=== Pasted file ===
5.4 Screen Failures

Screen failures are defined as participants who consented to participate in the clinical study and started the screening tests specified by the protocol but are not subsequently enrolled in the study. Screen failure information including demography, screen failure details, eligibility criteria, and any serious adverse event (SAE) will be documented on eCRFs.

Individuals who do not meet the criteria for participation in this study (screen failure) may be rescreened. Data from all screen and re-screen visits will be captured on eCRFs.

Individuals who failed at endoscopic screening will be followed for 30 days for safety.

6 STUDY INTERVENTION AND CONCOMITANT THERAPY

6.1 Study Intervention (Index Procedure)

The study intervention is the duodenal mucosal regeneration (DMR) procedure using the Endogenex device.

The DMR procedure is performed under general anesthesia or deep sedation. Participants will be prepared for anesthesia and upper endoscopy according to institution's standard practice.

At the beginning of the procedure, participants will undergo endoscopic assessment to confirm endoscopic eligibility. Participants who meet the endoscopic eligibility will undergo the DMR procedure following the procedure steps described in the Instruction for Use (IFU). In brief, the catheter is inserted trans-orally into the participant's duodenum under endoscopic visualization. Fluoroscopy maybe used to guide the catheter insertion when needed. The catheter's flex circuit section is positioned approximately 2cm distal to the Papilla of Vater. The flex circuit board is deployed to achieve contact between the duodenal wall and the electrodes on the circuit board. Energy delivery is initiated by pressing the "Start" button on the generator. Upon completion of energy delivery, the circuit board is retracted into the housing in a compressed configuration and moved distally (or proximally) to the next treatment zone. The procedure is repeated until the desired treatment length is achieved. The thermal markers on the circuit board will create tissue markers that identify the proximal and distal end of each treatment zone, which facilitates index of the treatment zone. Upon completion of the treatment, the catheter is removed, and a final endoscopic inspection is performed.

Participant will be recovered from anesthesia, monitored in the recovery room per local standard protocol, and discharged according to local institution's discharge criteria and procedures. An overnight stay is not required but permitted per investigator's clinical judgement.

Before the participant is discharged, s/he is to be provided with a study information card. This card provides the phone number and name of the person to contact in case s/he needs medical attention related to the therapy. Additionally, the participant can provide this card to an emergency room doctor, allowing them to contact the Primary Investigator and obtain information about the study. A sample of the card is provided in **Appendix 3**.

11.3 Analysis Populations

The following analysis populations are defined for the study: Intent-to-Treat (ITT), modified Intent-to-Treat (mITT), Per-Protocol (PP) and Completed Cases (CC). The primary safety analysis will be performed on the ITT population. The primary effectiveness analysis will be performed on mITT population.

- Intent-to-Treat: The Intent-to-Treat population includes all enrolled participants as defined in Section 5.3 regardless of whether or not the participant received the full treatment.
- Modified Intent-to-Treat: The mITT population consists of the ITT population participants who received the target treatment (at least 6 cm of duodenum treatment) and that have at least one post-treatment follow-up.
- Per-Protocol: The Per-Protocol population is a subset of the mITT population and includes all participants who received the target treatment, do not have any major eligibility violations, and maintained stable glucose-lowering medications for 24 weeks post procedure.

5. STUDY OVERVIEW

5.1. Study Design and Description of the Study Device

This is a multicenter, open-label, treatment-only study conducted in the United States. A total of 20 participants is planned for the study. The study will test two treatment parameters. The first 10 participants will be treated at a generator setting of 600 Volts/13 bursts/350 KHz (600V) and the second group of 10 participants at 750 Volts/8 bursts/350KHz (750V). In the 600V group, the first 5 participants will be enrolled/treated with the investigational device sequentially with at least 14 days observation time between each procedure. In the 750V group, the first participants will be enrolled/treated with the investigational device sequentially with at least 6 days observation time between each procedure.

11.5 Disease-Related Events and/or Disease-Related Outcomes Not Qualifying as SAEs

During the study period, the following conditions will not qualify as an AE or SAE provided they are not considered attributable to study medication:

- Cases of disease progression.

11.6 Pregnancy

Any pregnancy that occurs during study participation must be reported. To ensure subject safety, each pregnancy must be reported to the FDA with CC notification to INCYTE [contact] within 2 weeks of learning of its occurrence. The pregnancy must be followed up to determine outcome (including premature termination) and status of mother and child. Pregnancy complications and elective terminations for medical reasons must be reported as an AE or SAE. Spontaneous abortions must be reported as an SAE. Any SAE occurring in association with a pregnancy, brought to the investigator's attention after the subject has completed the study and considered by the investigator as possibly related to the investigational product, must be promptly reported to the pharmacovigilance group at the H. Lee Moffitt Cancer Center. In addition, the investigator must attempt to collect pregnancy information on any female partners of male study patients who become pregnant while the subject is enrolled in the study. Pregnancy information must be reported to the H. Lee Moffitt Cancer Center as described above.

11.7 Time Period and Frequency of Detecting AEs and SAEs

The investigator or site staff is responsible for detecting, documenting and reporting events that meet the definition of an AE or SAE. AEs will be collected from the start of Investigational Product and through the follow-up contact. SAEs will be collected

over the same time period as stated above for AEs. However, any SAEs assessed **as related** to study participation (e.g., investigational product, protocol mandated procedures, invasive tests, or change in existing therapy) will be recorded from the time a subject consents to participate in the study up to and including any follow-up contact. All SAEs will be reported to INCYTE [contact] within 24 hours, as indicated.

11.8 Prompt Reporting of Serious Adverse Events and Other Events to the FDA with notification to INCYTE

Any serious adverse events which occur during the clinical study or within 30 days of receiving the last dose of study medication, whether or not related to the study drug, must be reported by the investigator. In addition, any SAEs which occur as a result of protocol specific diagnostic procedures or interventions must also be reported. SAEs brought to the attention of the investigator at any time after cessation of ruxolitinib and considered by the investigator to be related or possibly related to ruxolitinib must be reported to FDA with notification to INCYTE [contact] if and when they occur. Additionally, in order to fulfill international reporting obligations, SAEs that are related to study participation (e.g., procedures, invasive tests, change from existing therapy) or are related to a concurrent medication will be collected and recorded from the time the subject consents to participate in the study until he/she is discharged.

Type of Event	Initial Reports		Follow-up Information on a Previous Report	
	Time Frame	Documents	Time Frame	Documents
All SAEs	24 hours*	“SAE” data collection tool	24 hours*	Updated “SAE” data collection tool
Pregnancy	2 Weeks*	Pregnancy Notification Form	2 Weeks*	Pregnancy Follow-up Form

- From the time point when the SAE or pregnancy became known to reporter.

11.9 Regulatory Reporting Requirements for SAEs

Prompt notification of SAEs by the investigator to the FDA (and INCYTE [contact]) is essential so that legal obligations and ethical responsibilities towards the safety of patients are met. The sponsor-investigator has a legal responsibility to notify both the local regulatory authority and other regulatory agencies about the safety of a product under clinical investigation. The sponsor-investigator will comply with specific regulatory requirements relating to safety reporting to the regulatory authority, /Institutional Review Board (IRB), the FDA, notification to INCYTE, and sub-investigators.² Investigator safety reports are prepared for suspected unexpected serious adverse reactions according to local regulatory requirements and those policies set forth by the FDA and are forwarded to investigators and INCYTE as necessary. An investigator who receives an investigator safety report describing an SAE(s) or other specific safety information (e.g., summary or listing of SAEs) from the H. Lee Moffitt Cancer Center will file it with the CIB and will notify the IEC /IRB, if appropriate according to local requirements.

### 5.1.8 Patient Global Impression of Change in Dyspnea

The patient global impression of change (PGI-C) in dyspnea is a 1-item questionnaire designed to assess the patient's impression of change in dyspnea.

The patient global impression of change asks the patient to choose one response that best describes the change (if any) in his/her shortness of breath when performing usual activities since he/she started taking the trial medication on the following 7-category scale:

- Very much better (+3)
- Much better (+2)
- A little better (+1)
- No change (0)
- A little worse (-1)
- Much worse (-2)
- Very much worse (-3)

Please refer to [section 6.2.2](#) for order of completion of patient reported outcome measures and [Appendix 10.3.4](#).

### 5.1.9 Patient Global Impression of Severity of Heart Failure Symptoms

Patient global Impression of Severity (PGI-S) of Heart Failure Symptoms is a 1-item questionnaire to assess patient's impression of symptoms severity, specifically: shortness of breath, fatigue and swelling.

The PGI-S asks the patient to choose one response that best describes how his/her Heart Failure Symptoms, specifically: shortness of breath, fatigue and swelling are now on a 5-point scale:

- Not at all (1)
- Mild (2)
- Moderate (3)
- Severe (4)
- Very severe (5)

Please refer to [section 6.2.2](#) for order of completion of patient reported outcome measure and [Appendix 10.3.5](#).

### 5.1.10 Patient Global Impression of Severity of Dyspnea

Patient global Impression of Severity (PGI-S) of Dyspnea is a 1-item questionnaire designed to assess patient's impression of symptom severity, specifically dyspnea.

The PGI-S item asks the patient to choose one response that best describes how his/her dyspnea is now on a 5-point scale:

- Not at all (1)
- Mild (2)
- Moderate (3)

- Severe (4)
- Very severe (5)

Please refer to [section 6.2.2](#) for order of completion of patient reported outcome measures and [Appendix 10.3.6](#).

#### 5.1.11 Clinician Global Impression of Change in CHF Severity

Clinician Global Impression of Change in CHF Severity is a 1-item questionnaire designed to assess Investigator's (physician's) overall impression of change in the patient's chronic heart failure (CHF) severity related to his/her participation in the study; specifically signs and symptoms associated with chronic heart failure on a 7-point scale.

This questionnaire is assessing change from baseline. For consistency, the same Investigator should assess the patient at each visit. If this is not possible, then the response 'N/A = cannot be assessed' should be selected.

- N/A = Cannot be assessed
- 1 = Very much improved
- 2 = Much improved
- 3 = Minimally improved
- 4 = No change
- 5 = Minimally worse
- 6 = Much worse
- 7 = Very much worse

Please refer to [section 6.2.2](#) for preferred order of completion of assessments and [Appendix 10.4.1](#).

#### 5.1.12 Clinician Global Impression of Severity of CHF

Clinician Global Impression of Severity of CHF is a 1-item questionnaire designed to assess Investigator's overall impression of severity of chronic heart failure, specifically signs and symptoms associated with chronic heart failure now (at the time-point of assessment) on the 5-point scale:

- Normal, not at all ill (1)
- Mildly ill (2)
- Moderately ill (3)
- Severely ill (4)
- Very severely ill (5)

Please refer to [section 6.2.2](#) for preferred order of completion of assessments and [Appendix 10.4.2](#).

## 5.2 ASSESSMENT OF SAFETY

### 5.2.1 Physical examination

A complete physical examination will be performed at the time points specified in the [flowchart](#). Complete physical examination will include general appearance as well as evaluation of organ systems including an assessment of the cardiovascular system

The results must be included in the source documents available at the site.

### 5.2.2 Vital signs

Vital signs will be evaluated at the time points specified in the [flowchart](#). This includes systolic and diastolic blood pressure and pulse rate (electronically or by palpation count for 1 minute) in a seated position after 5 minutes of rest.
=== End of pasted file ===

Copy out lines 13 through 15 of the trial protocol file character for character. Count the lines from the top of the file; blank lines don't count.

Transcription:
The following analysis populations are defined for the study: Intent-to-Treat (ITT), modified Intent-to-Treat (mITT), Per-Protocol (PP) and Completed Cases (CC). The primary safety analysis will be performed on the ITT population. The primary effectiveness analysis will be performed on mITT population.

- Intent-to-Treat: The Intent-to-Treat population includes all enrolled participants as defined in Section 5.3 regardless of whether or not the participant received the full treatment.
- Modified Intent-to-Treat: The mITT population consists of the ITT population participants who received the target treatment (at least 6 cm of duodenum treatment) and that have at least one post-treatment follow-up.